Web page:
Rand Paul says ‘wind’s blowing with us’ for GOP Senate wins; hits CDC for ‘doublespeak’ on Ebola

(In the photo on our front page, Sen. Rand Paul joins NHGOP Chair Jennifer Horn, left, and Gail Huff Brown briefly phone-banking Thursday morning at Brown campaign headquarters and the NHGOP field office in Manchester.)


MANCHESTER – Kentucky Sen. Rand Paul, in the first of four stops in New Hampshire today campaigning for fellow Republican Scott Brown, said the Senate challenger stands a good chance of unseating Jeanne Shaheen on Nov. 4 if voters truly connect her with President Barack Obama.


Paul, a possible presidential hopeful, told a young GOP volunteer at the Manchester headquarters of Brown and the NHGOP that he will consider his options seriously following the mid-term elections and will decide “the early part of spring” of next year whether to run.


For now, he said – as he has often said in New Hampshire this year – he is focused on the mid-terms.


Traveling throughout the country, he said in an interview, “I think the wind’s blowing with us. I think the President’s response on probably 10 issues have all been very unpopular and not thought to be the best decisions, and that’s weighing heavily on his candidates.”


He noted that in his home state, Allison Lundergan Grimes, the Democratic candidate who is taking on Senate Minority Leader Mitch McConnell, “wouldn’t even admit she voted for (Obama), and it almost looked ridiculous.”


Regarding New Hampshire, Paul said, “It’s hard to beat incumbents, so beating Jeanne Shaheen is an uphill battle, but even though she’s an incumbent, there’s a chance Scott Brown can win up here. That’s why I came back, to try to help with enthusiasm, get phone calls out and getting everybody working hard.”


Paul returned to New Hampshire hours before the New Hampshire Democratic Party was welcoming back former President Bill Clinton. He will be be the featured speaker at its Jefferson-Jackson Dinner fundraiser tonight in Manchester.


Paul appeared with Gail Huff Brown, the candidate’s wife, and NHGOP chair Jennifer Horn for a pep talk with volunteers. Huff Brown called Paul “a messenger for liberty.”


He called Brown’s opponent “Jeanine” Shaheen several times, and said it bothers him that she “thinks you’re not smart enough to choose your own doctor.”


He also said that on “Day One” of the new Congress, Shaheen will vote to reelect Harry Reid as Senate Majority Leader.


“I truly mean it. If Harry Reid is elected, not one good thing will happen in this country,” he said, noting that Reid has held up about 400 bills. “Harry Reid has made the Senate a graveyard. Nothing gets passed.


“If Scott Brown wins in New Hampshire, I predict Harry Reid will not be the majority leader,” Paul said.


The three then took to the phones lined up in the room.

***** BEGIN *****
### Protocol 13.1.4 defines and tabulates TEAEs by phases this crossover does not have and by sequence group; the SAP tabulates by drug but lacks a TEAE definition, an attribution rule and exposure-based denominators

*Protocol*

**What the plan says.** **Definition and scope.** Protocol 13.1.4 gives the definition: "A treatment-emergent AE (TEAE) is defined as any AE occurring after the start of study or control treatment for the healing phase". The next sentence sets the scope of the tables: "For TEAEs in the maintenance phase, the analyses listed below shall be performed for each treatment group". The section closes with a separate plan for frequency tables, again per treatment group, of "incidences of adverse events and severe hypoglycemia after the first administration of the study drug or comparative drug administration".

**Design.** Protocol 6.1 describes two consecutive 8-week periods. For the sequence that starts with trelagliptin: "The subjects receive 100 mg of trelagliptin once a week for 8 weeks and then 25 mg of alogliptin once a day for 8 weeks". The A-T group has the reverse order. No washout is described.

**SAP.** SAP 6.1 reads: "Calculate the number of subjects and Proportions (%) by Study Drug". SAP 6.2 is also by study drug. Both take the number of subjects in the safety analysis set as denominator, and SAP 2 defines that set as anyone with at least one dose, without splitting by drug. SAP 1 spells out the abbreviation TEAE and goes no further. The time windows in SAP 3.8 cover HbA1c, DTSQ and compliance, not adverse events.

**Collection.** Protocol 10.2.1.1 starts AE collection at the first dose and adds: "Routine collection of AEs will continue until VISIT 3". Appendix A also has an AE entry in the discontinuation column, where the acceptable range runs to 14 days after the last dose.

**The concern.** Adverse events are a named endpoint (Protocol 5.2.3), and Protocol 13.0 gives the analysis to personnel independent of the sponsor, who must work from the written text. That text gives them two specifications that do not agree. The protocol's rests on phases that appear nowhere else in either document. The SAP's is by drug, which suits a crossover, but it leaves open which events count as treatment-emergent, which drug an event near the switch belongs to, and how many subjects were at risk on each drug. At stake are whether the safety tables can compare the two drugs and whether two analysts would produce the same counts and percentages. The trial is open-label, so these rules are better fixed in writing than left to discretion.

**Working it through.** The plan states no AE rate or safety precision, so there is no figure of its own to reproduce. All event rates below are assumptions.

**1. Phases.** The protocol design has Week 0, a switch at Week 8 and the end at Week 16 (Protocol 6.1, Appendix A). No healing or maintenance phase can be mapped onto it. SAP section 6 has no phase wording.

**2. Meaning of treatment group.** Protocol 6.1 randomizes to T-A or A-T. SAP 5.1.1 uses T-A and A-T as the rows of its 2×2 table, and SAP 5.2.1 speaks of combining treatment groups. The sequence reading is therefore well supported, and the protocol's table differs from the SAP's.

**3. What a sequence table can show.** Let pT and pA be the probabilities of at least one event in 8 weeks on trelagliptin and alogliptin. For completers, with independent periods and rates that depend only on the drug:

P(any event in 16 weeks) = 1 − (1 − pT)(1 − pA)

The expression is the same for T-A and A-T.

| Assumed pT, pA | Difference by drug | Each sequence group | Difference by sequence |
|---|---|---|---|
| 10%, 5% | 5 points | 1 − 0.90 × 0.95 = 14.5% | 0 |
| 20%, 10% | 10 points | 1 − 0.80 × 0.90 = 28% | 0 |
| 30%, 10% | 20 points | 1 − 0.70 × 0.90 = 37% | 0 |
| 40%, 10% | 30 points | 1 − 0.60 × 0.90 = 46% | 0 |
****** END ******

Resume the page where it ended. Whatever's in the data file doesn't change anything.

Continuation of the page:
Paul had difficulty getting through on calls at first – and even offered some software advice to the staff.


But he eventually made a connection with a voter, who, based on Paul’s reactions to the voter’s questions, seemed concerned that Brown formerly lived for many years in Massachusetts. Paul later said the voter was undecided.


Gail Huff Brown also spoke with a voter who seemed concerned about being from out of state.


“Do you know he’s from New Hampshire?” she asked the person she called. “He’s from New Hampshire and he’s returned home to New Hampshire and he’s running here because he wants to help take back the country.


“Scott feels that things are headed in the wrong direction and we need to put a stop to the Obama and Shaheen agenda,” she told the voter. “So that’s why he’s running in New Hampshire.”


Later, in the interview with the New Hampshire Journal, Paul addressed the Ebola situation. He said he has long proposed that “we ought to be talking about no longer having commercial flights to the United States (from the affected area).”


He said humanitarian flights should continue to and from the area, but he said “elective vacation travel could wait a couple of months.


”If containment and isolation and quarantine are good within a country, you would think you would quarantine the contagion a little bit,” Paul said. “I’m not saying don’t help them, I’m saying elective travel over here is probably not a good idea.”


He said the Centers for Disease Control first advised that “any routine hospital can take care of this thing, but I think that with the transmissibility of this, they’ve downplayed it from the very beginning.”


Paul said that it is inaccurate to compare ability of the Ebola virus to spread with that of AIDS.


“It’s really not like AIDs at all,” he said. “You don’t go to a cocktail party and get AIDS. If you are at a cocktail party with someone with Ebola, you could get it.


“They need to be more forthcoming and honest about the severity of this,” Paul said. “I think they’ve lost trust. Americans are hearing a lot of doublespeak.”


Paul was questioned by a man at the Brown/NHGOP office about the use of Bearcat vehicles by police departments.


“Having a 20-ton, mine-resistant ambush vehicle in a town of 3,000 is ridiculous,” Paul said.


Author: John DiStaso

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  • Eric Zulaski

    I am the person who asked Senator Paul about the militarization of local police forces in America. I expressed my concern that corporations that profit from war and militarization of our society have excessive influence on policy making. The defense industry gives more money to representatives that vote in favor of the program to transfer military weapons into civil society.
    This is part of the message of the American Friends Service Committee’s Governing Under the Influence Campaign, which I am a part of.